Recently I’ve been clearing out some remaining green beans left over from blending experiments, and along with roasting the usual decaf batch for my wife’s consumption, finished the last of my store from Panama’s Carmen Estate.
Details on the particular processing method described by Ministry Grounds:
This is a Honey processed lot, which means that fully ripe cherry is picked, sorted & pulped the same as a fully washed coffee, however after pulping the mucilage is left untouched on the bean and is sent to dry with the mucilage on. “Honey” coffees are sun-dried and normally on raised beds to allow greater airflow during drying as the mucilage left on the bean provides the opportunity for spoiling. The result is a more full-bodied, sweeter coffee, with less acidity.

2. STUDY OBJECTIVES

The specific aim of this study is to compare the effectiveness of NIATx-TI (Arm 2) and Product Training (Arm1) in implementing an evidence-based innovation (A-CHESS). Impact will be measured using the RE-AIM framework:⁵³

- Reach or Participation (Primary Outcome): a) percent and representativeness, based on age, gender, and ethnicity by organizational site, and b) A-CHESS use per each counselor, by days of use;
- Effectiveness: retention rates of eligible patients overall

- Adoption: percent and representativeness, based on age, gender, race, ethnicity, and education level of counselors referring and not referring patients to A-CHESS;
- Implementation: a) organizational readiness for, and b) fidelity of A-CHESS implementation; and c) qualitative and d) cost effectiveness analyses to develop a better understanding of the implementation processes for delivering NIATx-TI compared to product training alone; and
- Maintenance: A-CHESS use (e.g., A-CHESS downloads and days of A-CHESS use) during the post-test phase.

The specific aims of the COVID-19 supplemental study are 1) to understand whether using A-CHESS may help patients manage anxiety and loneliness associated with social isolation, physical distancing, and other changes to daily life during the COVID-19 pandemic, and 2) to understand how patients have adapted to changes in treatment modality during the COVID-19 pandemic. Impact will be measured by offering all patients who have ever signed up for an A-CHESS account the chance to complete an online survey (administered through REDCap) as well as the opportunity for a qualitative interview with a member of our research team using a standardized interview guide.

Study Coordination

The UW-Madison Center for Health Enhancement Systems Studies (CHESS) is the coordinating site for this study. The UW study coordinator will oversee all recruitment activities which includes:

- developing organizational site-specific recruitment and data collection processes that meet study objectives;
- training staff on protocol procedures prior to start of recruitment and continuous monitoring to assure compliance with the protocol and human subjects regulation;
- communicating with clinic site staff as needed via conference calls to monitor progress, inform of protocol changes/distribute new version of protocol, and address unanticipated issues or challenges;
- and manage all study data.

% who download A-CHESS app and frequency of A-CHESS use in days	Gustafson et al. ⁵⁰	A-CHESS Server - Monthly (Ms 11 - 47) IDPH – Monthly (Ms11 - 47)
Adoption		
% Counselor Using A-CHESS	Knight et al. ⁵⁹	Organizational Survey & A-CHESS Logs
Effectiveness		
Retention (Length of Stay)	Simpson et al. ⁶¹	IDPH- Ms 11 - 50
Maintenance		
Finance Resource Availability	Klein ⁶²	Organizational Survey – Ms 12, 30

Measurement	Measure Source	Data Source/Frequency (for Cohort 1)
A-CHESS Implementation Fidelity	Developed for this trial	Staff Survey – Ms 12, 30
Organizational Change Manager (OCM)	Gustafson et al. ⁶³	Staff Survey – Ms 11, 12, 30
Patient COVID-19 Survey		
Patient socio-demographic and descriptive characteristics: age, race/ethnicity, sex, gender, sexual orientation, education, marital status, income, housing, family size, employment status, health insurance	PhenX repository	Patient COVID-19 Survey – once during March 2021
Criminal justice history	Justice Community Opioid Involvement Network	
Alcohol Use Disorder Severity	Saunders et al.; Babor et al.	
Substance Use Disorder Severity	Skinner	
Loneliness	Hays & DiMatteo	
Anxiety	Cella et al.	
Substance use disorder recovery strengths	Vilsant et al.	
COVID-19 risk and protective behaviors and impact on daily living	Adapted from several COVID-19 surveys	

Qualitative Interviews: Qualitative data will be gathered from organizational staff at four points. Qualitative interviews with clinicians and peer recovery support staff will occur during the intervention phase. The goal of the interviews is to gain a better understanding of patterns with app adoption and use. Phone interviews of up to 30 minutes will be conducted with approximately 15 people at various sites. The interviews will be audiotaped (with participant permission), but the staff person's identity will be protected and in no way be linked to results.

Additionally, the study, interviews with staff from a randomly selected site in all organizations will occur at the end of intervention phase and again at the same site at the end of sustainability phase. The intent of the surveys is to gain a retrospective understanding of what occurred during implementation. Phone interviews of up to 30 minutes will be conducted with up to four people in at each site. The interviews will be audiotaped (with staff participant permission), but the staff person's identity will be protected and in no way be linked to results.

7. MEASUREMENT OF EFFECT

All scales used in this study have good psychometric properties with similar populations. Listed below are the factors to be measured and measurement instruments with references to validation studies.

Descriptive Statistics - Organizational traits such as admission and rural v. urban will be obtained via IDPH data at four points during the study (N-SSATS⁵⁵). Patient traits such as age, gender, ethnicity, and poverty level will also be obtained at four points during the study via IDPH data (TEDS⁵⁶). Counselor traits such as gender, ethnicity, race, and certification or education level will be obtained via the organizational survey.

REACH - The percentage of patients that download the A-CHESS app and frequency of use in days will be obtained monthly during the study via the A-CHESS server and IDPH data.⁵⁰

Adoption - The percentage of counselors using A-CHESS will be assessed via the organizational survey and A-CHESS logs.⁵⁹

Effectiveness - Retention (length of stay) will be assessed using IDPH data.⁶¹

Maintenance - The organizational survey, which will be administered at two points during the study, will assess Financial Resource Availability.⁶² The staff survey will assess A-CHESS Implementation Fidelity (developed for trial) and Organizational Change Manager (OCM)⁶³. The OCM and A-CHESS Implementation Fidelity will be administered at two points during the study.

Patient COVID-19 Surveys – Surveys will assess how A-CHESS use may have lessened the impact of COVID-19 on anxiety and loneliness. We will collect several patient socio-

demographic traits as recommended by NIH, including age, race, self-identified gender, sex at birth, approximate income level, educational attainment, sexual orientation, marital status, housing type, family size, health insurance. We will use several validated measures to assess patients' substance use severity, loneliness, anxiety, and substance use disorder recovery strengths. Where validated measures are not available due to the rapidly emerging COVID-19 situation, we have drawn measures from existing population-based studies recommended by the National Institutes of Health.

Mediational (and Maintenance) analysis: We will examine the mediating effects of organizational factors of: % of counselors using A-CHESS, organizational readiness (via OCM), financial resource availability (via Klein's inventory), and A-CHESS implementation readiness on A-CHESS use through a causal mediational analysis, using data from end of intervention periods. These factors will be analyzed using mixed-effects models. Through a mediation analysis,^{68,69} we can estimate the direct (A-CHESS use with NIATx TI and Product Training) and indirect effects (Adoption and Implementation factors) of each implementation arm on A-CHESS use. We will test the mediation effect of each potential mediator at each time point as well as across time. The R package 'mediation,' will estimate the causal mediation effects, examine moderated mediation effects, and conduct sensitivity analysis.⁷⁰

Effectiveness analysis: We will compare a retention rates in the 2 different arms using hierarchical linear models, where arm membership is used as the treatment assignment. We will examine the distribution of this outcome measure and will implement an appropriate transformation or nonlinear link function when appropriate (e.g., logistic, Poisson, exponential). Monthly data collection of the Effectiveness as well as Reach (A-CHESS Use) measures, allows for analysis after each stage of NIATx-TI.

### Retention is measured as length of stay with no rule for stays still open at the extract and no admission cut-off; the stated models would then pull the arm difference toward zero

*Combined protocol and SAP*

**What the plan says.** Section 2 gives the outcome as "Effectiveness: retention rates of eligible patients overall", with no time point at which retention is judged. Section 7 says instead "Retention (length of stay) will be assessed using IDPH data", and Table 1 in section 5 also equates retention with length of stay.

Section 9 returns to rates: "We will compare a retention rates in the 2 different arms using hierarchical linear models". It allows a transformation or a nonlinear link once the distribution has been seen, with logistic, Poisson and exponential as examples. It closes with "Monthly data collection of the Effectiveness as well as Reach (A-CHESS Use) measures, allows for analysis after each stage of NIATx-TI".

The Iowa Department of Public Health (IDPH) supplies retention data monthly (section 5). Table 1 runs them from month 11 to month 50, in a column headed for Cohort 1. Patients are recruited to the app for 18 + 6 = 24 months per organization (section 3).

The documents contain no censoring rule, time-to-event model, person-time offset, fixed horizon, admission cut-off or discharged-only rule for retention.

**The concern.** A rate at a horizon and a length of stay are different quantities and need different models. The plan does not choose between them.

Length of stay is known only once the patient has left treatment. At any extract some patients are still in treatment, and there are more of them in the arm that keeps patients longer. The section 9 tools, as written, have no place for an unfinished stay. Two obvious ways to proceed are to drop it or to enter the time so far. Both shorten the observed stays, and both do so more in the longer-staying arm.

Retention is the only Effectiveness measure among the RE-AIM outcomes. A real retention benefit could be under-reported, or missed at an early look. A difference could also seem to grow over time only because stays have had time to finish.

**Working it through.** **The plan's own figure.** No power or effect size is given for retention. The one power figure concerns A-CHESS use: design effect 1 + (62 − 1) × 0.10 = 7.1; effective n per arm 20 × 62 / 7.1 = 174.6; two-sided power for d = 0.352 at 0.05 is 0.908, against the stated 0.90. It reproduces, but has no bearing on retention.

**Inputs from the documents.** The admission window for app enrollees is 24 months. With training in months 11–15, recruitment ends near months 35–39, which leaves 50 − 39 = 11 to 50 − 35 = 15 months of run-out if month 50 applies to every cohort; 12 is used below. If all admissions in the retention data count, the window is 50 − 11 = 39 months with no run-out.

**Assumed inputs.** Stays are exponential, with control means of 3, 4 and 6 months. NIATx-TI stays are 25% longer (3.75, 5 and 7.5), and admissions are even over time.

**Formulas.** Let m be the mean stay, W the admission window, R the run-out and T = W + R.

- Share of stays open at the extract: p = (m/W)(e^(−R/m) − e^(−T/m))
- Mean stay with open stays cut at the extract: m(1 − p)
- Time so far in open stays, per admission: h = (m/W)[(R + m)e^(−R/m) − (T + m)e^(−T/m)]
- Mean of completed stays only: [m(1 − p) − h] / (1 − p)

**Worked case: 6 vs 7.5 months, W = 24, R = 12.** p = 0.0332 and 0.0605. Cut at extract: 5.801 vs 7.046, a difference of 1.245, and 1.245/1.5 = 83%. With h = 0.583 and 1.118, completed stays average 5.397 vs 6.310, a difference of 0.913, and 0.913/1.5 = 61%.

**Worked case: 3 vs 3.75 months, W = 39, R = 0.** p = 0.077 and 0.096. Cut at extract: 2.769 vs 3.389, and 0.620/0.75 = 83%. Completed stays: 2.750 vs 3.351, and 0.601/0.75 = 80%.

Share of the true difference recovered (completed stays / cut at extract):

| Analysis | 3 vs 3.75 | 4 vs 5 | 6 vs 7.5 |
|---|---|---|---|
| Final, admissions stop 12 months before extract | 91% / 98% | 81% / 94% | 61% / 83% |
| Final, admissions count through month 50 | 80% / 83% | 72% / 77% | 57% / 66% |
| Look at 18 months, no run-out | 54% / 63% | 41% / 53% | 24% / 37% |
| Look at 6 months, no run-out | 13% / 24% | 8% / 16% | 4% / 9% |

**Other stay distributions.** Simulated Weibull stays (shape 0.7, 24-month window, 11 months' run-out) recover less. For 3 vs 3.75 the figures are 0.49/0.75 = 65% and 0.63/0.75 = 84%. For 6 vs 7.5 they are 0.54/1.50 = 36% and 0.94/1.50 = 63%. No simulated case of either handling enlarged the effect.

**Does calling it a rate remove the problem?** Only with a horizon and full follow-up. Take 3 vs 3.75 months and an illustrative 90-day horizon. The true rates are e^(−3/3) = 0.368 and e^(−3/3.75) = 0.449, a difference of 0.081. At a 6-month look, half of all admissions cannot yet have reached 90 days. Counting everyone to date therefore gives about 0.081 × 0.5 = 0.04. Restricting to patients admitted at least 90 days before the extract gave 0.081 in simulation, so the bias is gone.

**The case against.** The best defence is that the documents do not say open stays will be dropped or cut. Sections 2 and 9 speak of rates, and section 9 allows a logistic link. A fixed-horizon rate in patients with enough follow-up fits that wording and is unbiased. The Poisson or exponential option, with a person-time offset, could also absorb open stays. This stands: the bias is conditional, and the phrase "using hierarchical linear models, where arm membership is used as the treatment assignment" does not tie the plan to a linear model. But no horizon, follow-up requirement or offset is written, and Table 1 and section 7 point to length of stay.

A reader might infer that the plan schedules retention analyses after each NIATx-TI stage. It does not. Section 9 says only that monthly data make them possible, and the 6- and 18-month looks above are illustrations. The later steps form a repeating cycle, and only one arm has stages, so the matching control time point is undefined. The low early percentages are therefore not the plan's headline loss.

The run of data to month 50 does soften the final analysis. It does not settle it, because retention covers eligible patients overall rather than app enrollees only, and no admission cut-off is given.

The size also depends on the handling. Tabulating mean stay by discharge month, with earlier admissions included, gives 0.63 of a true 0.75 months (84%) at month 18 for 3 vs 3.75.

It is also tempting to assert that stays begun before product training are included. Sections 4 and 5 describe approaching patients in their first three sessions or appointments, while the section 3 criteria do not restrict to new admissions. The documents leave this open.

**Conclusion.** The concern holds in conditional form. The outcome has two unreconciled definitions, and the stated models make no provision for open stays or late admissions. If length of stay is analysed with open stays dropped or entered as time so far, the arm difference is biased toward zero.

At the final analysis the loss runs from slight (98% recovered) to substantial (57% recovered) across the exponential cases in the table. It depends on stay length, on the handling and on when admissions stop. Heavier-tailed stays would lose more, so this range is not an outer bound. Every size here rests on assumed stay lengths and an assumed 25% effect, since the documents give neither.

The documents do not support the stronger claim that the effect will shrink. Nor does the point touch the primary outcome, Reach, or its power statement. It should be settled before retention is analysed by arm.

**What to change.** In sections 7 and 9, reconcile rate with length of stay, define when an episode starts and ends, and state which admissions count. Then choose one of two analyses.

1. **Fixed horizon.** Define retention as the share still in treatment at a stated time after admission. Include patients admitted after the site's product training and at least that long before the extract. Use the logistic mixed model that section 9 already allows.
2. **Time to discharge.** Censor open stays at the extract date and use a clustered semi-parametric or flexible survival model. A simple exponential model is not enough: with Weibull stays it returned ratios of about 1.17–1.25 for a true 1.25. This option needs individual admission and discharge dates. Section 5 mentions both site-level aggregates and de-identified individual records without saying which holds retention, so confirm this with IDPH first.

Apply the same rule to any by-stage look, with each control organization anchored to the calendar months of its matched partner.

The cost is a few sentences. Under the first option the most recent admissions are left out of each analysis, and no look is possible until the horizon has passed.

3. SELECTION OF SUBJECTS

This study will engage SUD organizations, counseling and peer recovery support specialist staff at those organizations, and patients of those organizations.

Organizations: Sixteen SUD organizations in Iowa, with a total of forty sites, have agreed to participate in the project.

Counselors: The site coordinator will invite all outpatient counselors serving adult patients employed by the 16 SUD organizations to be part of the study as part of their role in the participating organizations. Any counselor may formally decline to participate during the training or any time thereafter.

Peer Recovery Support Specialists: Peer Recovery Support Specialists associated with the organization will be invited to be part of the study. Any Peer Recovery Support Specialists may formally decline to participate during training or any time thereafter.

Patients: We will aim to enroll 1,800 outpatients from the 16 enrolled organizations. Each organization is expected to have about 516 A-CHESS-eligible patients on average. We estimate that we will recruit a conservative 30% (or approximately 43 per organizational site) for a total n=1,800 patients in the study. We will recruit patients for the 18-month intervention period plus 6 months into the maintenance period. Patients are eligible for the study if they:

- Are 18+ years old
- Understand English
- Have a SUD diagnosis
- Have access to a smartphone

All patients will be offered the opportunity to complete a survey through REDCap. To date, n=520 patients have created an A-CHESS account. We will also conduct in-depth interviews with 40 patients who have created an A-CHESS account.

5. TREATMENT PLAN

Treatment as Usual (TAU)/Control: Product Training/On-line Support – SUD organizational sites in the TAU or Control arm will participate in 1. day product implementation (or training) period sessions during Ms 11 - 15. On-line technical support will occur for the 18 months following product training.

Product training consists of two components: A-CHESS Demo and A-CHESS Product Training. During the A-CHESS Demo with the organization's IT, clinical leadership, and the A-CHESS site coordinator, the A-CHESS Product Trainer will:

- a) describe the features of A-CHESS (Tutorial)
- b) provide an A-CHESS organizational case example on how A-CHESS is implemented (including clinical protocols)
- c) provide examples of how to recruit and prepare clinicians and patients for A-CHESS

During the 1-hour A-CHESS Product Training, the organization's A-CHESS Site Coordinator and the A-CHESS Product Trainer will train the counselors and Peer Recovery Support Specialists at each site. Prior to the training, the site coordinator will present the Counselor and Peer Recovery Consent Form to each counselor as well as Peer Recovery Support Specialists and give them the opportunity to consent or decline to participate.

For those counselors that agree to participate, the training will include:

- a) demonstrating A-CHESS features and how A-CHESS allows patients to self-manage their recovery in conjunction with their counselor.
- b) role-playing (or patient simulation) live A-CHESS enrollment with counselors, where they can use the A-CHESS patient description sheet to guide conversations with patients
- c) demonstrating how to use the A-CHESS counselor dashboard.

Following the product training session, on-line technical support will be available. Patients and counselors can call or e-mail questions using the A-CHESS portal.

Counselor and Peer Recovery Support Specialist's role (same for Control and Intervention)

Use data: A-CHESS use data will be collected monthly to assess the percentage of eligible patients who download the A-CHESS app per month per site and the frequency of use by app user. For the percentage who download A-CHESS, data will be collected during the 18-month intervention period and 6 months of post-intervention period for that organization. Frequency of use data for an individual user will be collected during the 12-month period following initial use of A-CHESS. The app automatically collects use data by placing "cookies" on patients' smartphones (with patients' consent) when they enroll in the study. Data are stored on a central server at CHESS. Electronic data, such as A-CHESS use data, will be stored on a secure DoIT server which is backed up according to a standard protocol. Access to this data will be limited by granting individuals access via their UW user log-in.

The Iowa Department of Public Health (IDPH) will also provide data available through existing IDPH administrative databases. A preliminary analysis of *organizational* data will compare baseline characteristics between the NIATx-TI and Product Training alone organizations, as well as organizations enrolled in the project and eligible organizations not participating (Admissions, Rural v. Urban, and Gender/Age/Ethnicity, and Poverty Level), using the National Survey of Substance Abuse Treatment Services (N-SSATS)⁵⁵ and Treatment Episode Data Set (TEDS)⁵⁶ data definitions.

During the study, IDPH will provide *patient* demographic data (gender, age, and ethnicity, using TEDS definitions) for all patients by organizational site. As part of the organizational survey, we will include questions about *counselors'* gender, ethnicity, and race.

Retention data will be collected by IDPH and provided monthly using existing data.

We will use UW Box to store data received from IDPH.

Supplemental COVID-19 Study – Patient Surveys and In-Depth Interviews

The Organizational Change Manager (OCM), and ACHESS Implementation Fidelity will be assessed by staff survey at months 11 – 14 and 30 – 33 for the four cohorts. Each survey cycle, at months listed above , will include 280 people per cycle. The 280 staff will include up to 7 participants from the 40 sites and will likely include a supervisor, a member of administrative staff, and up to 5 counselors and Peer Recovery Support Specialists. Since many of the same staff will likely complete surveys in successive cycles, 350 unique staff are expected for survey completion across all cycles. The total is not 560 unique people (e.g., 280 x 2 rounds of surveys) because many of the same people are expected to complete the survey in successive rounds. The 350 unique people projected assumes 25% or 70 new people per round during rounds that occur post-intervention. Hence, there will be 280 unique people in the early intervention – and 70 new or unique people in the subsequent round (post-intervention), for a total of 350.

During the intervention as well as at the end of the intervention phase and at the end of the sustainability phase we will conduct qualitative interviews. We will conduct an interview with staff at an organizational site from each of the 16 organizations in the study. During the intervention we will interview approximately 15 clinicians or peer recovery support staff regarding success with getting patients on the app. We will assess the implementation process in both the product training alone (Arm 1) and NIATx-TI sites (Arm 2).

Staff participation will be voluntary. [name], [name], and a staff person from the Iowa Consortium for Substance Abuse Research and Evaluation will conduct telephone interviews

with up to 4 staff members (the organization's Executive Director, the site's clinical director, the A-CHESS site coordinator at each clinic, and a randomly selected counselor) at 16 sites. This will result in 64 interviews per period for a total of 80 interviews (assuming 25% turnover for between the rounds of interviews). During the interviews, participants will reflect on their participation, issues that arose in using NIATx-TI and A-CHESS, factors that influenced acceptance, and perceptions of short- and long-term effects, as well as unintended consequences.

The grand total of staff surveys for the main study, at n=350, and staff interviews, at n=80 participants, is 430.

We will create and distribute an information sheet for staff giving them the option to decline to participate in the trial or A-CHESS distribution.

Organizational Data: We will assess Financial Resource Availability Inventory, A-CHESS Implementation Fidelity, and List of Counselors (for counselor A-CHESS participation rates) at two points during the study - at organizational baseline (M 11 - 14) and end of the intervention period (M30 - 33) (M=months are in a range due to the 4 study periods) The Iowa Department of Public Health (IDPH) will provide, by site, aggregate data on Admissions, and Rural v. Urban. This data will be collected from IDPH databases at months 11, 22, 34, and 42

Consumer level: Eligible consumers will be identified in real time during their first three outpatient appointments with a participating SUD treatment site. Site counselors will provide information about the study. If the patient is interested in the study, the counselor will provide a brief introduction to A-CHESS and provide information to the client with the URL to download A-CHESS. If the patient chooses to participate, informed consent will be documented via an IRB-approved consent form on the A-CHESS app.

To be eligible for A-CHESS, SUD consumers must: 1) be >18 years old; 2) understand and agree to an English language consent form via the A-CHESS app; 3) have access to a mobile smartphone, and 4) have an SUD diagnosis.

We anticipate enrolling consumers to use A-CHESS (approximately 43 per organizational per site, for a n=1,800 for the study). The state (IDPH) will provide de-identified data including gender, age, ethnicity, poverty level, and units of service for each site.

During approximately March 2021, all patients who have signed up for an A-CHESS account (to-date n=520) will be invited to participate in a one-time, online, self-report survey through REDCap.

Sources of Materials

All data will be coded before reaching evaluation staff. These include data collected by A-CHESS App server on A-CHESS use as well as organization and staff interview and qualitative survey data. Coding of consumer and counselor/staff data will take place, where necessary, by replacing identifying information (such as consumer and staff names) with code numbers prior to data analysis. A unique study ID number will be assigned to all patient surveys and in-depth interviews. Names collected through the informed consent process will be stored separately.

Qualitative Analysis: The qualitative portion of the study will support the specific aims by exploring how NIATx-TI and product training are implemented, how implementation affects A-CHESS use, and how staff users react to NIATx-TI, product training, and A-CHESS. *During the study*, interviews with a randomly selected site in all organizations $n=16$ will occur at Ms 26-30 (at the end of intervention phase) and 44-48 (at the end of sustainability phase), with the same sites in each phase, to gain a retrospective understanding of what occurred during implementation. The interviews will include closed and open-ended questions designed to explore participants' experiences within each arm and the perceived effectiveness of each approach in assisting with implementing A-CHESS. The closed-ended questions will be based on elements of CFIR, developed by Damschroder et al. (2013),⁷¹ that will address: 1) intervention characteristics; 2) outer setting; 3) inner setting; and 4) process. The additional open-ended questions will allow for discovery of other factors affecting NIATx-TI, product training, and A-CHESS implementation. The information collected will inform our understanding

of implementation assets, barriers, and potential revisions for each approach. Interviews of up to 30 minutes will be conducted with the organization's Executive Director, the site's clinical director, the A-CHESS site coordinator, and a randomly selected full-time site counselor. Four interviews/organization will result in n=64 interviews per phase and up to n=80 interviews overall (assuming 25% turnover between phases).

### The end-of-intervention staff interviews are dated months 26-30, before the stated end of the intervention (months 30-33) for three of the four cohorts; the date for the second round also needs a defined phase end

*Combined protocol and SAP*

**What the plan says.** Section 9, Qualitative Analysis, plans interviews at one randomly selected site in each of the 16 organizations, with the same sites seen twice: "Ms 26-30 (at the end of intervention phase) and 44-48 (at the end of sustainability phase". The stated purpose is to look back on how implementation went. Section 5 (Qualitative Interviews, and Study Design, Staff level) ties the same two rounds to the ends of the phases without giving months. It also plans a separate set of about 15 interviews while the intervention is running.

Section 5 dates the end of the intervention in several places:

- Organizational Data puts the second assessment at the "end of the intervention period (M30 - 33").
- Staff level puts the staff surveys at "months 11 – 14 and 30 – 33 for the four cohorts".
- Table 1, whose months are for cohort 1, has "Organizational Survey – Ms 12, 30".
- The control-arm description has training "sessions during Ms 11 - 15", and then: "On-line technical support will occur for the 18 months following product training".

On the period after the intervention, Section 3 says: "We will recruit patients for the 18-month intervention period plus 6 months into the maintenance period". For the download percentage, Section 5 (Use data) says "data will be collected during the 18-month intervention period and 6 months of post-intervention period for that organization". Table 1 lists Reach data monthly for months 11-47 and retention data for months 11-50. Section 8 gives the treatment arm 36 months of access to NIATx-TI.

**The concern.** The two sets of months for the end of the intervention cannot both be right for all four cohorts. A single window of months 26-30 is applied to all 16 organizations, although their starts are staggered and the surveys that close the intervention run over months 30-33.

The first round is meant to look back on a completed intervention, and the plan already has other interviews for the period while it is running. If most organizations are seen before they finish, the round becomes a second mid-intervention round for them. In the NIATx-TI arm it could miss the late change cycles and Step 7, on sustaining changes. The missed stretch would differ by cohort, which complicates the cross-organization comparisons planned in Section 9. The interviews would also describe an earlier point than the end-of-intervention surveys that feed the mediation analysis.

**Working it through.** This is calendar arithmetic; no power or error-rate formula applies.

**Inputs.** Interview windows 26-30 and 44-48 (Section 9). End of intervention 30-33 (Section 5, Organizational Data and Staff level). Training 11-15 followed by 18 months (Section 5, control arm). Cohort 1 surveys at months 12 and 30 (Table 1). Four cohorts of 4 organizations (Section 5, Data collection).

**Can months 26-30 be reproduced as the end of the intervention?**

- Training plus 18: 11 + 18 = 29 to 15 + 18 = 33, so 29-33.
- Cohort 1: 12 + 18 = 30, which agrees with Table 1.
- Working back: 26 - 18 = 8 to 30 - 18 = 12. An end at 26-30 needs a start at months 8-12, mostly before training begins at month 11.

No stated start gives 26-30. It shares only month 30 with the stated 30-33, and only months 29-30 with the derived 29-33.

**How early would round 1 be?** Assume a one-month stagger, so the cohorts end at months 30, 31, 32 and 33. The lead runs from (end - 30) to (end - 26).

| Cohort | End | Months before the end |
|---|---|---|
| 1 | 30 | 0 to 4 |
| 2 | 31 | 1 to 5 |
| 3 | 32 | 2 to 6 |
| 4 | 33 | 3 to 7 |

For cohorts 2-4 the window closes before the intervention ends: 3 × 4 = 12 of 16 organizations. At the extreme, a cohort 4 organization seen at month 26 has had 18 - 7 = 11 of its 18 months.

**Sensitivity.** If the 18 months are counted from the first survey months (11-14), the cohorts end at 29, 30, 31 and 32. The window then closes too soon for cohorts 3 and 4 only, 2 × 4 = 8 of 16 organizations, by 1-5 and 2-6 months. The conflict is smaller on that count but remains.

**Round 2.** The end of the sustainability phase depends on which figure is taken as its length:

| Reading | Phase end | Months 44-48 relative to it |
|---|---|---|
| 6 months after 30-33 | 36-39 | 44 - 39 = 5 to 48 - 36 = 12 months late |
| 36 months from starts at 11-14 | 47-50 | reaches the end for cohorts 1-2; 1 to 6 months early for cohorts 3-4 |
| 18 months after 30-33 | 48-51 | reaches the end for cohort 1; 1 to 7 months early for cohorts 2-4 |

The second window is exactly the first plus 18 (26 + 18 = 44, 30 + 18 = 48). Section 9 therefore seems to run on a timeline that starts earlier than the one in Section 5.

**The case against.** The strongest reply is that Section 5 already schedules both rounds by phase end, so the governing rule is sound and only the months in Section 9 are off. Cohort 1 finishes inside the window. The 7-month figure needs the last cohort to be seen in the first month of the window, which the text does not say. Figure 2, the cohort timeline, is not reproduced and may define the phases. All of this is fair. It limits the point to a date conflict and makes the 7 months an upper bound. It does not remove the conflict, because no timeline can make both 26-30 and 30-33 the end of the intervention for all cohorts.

Most coffees I have tasted from Panama generally do not disappoint, so I am expecting the same from this batch. From what I understand this has a lot to do with the very unique microclimate and rich volcanic soils enjoyed by the coffee producing estates in this country.
Here’s hoping for enough body to punch through the milk in my morning latte, and I’m also looking forward to a few sweet V60 and Aeropress long brews. A nice light roast should do it.
Tasting review to follow soon.Follow @petedenison
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